Introduction to Shading with Complementary Colors
Figure modellers generally use one of two schools of shading: complement shading and what I term hue shading, when you use a violet to shade crimson or brown to shade orange for example. The later is quite easy to use and can give acceptable results but the former is regarded as providing a closer approximation to what is observed in the real world - shadows are not only darker, they typically also show a loss in chroma, which hue shading does not accurately replicate but complement shading does. These two methods do not have to be mutually exclusive however - since one provides subdued, more realistic shadows and the other provides brighter, more intense shadows you can pick and choose between them depending on personal preference and circumstances and even use both principles together. The underlying principle of complement shading is very simple but there can be little doubt that it is tricky to implement for most people; the basic rules take only a few minutes to learn but a more complete appreciation can take quite a while longer. I hope this will help speed up this process, with a fairly comprehensive explanation of the rules and a large number of specific examples. If you approach this methodically and above all practice there is no reason why the hobbyist cannot soon match or exceed the mixing abilities of professional artists.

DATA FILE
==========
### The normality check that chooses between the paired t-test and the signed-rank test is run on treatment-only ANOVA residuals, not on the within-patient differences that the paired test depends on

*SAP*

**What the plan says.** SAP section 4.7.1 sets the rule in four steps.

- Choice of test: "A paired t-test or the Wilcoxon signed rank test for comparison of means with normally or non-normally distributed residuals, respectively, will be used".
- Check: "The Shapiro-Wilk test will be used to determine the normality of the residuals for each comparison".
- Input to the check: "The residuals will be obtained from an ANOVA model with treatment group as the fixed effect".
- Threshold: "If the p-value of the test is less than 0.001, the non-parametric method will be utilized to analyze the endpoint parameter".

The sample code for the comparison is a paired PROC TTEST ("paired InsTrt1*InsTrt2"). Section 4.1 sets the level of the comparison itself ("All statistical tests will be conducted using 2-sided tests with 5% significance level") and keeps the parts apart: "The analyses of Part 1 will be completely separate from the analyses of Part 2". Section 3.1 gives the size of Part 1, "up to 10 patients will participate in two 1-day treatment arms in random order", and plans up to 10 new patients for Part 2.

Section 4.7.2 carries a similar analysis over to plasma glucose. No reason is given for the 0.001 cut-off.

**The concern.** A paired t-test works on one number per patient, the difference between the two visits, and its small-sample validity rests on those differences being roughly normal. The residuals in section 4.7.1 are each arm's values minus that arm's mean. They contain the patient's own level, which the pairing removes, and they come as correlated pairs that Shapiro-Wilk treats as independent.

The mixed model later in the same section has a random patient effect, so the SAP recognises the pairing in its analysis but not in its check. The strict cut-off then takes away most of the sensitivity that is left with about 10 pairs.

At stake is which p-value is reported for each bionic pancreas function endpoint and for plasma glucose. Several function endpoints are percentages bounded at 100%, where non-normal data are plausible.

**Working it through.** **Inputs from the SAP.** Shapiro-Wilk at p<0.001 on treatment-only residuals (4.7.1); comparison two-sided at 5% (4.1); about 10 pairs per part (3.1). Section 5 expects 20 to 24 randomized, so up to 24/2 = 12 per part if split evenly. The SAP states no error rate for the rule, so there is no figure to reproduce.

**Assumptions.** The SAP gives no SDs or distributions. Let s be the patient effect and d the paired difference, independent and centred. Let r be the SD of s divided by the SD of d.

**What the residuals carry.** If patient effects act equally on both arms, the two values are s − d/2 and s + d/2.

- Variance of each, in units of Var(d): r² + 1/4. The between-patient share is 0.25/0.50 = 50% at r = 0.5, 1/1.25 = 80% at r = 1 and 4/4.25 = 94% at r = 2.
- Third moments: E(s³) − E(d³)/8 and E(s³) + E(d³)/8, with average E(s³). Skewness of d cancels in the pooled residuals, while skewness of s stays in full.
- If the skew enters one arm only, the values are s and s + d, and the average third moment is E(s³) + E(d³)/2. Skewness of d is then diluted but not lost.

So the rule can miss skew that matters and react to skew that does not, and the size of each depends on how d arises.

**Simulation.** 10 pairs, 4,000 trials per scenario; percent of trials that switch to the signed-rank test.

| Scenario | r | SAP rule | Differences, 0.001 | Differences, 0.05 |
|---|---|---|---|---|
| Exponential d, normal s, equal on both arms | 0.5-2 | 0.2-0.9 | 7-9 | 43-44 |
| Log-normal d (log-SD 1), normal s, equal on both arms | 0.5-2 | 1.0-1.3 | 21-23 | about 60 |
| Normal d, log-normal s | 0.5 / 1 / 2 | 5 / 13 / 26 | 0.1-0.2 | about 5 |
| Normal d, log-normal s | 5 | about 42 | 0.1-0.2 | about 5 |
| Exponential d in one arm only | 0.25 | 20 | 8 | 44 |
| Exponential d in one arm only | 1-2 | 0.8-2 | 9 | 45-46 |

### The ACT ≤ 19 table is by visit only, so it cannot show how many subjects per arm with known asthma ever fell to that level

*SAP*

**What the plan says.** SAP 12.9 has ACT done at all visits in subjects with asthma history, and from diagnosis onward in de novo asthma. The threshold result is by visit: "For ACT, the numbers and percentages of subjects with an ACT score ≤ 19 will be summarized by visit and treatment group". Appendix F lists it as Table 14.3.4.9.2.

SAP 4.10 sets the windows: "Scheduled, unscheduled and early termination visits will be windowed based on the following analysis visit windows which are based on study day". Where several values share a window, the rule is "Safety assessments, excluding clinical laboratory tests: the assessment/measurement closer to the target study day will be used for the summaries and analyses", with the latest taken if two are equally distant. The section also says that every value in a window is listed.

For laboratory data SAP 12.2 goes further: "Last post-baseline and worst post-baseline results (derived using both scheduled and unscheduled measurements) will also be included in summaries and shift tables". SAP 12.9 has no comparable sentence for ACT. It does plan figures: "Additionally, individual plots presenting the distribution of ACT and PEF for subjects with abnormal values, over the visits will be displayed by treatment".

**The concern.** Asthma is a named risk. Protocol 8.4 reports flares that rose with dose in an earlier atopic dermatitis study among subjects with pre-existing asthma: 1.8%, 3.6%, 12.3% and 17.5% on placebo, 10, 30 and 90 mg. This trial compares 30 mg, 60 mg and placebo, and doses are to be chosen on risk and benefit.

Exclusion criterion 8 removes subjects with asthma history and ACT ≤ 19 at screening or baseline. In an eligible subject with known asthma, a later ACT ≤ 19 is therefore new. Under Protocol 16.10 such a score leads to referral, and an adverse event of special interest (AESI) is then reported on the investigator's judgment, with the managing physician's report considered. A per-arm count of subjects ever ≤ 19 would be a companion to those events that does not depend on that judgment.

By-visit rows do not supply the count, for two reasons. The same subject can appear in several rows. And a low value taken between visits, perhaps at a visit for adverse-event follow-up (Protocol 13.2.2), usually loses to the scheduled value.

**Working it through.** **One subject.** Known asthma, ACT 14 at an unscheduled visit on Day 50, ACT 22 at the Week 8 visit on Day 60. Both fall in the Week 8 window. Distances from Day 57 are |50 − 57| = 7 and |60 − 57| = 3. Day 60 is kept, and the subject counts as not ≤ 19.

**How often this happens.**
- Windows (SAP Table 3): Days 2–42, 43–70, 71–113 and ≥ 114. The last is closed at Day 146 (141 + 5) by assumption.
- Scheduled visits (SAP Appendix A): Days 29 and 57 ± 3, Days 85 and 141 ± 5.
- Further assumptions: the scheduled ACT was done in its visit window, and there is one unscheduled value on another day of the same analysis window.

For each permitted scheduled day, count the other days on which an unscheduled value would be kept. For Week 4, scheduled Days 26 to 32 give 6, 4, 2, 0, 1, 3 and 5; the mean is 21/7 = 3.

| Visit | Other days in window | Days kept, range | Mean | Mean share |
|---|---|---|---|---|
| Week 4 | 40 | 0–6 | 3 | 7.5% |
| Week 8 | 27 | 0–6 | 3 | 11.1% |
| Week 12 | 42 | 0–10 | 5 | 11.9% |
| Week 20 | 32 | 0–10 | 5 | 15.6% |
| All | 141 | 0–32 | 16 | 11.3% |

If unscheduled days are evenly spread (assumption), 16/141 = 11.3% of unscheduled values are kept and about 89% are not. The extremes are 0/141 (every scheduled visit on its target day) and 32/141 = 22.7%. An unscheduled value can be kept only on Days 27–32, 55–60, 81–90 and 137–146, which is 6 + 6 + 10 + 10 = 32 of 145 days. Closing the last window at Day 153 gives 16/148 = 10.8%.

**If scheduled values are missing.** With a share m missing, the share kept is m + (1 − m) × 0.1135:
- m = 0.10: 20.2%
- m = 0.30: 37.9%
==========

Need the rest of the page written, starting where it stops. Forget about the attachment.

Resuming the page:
In addition to their use in shading, complements used sparingly are the best way to slightly dull a colour, for example if you want a brick-red for a Colonial-era British coatee Cadmium Red Medium is a good start but is far too intense straight from the tube; if you mix in a little green however it will be a much more acceptable match. This guide is aimed primarily at oil painters who on the whole have bright, intense colours in their palettes that really need to be subdued for modelling purposes; any discussion of complements I feel should additionally include recommendations on colour for the palette and these will all be artists' colours. Those using hobby colours can apply the underlying principles set out here to their chosen range with a little study and experimentation.
©2002 Einion Rees - All Rights Reserved. Used with his permission and reprinted from HMForum with the permission of Chito Faustino.
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